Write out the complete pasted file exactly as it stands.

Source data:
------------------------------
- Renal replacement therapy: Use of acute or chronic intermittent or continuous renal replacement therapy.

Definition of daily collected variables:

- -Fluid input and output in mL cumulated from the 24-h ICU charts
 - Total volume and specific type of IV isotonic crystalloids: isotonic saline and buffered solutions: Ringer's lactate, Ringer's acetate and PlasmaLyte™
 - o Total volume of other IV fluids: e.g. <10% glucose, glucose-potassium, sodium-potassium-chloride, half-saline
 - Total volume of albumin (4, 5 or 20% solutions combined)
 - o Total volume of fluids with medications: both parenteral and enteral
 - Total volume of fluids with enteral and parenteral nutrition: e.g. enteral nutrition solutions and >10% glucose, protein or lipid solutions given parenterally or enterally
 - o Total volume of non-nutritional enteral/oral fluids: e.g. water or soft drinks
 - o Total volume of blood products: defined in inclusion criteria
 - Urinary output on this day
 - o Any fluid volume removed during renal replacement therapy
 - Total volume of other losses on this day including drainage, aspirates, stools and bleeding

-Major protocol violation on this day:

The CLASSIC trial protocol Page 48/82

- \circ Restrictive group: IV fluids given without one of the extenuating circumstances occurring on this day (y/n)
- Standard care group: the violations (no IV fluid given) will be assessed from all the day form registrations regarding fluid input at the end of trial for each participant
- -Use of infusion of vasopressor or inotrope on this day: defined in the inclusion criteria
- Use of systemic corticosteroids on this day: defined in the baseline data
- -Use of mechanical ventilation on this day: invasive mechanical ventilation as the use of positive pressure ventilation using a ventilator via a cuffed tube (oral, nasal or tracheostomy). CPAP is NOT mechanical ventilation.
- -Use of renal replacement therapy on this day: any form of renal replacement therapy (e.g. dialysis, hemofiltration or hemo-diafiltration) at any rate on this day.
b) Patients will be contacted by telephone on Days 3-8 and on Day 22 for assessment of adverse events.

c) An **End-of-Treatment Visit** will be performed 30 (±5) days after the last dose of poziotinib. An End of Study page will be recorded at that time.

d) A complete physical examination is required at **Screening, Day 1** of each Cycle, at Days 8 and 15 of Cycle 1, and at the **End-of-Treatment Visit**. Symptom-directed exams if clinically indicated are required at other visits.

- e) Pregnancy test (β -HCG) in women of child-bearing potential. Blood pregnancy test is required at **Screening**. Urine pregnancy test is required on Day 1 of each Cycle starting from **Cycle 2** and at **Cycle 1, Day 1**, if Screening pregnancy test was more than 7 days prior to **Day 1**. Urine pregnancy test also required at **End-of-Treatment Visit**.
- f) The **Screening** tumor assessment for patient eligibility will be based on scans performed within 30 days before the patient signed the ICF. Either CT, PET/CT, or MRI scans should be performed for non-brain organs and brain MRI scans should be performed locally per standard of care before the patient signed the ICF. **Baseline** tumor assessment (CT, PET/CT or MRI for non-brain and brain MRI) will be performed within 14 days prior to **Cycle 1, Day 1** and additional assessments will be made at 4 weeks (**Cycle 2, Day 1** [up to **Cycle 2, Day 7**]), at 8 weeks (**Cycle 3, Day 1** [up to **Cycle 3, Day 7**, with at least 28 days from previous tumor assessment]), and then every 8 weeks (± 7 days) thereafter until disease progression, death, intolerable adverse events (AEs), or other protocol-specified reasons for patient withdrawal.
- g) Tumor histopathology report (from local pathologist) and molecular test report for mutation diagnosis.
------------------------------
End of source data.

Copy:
- Renal replacement therapy: Use of acute or chronic intermittent or continuous renal replacement therapy.

Definition of daily collected variables:

- -Fluid input and output in mL cumulated from the 24-h ICU charts
 - Total volume and specific type of IV isotonic crystalloids: isotonic saline and buffered solutions: Ringer's lactate, Ringer's acetate and PlasmaLyte™
 - o Total volume of other IV fluids: e.g. <10% glucose, glucose-potassium, sodium-potassium-chloride, half-saline
 - Total volume of albumin (4, 5 or 20% solutions combined)
 - o Total volume of fluids with medications: both parenteral and enteral
 - Total volume of fluids with enteral and parenteral nutrition: e.g. enteral nutrition solutions and >10% glucose, protein or lipid solutions given parenterally or enterally
 - o Total volume of non-nutritional enteral/oral fluids: e.g. water or soft drinks
 - o Total volume of blood products: defined in inclusion criteria
 - Urinary output on this day
 - o Any fluid volume removed during renal replacement therapy
 - Total volume of other losses on this day including drainage, aspirates, stools and bleeding

-Major protocol violation on this day:

The CLASSIC trial protocol Page 48/82

- \circ Restrictive group: IV fluids given without one of the extenuating circumstances occurring on this day (y/n)
- Standard care group: the violations (no IV fluid given) will be assessed from all the day form registrations regarding fluid input at the end of trial for each participant
- -Use of infusion of vasopressor or inotrope on this day: defined in the inclusion criteria
- Use of systemic corticosteroids on this day: defined in the baseline data
- -Use of mechanical ventilation on this day: invasive mechanical ventilation as the use of positive pressure ventilation using a ventilator via a cuffed tube (oral, nasal or tracheostomy). CPAP is NOT mechanical ventilation.
- -Use of renal replacement therapy on this day: any form of renal replacement therapy (e.g. dialysis, hemofiltration or hemo-diafiltration) at any rate on this day.
b) Patients will be contacted by telephone on Days 3-8 and on Day 22 for assessment of adverse events.

c) An **End-of-Treatment Visit** will be performed 30 (±5) days after the last dose of poziotinib. An End of Study page will be recorded at that time.

d) A complete physical examination is required at **Screening, Day 1** of each Cycle, at Days 8 and 15 of Cycle 1, and at the **End-of-Treatment Visit**. Symptom-directed exams if clinically indicated are required at other visits.

- e) Pregnancy test (β -HCG) in women of child-bearing potential. Blood pregnancy test is required at **Screening**. Urine pregnancy test is required on Day 1 of each Cycle starting from **Cycle 2** and at **Cycle 1, Day 1**, if Screening pregnancy test was more than 7 days prior to **Day 1**. Urine pregnancy test also required at **End-of-Treatment Visit**.
- f) The **Screening** tumor assessment for patient eligibility will be based on scans performed within 30 days before the patient signed the ICF. Either CT, PET/CT, or MRI scans should be performed for non-brain organs and brain MRI scans should be performed locally per standard of care before the patient signed the ICF. **Baseline** tumor assessment (CT, PET/CT or MRI for non-brain and brain MRI) will be performed within 14 days prior to **Cycle 1, Day 1** and additional assessments will be made at 4 weeks (**Cycle 2, Day 1** [up to **Cycle 2, Day 7**]), at 8 weeks (**Cycle 3, Day 1** [up to **Cycle 3, Day 7**, with at least 28 days from previous tumor assessment]), and then every 8 weeks (± 7 days) thereafter until disease progression, death, intolerable adverse events (AEs), or other protocol-specified reasons for patient withdrawal.
- g) Tumor histopathology report (from local pathologist) and molecular test report for mutation diagnosis.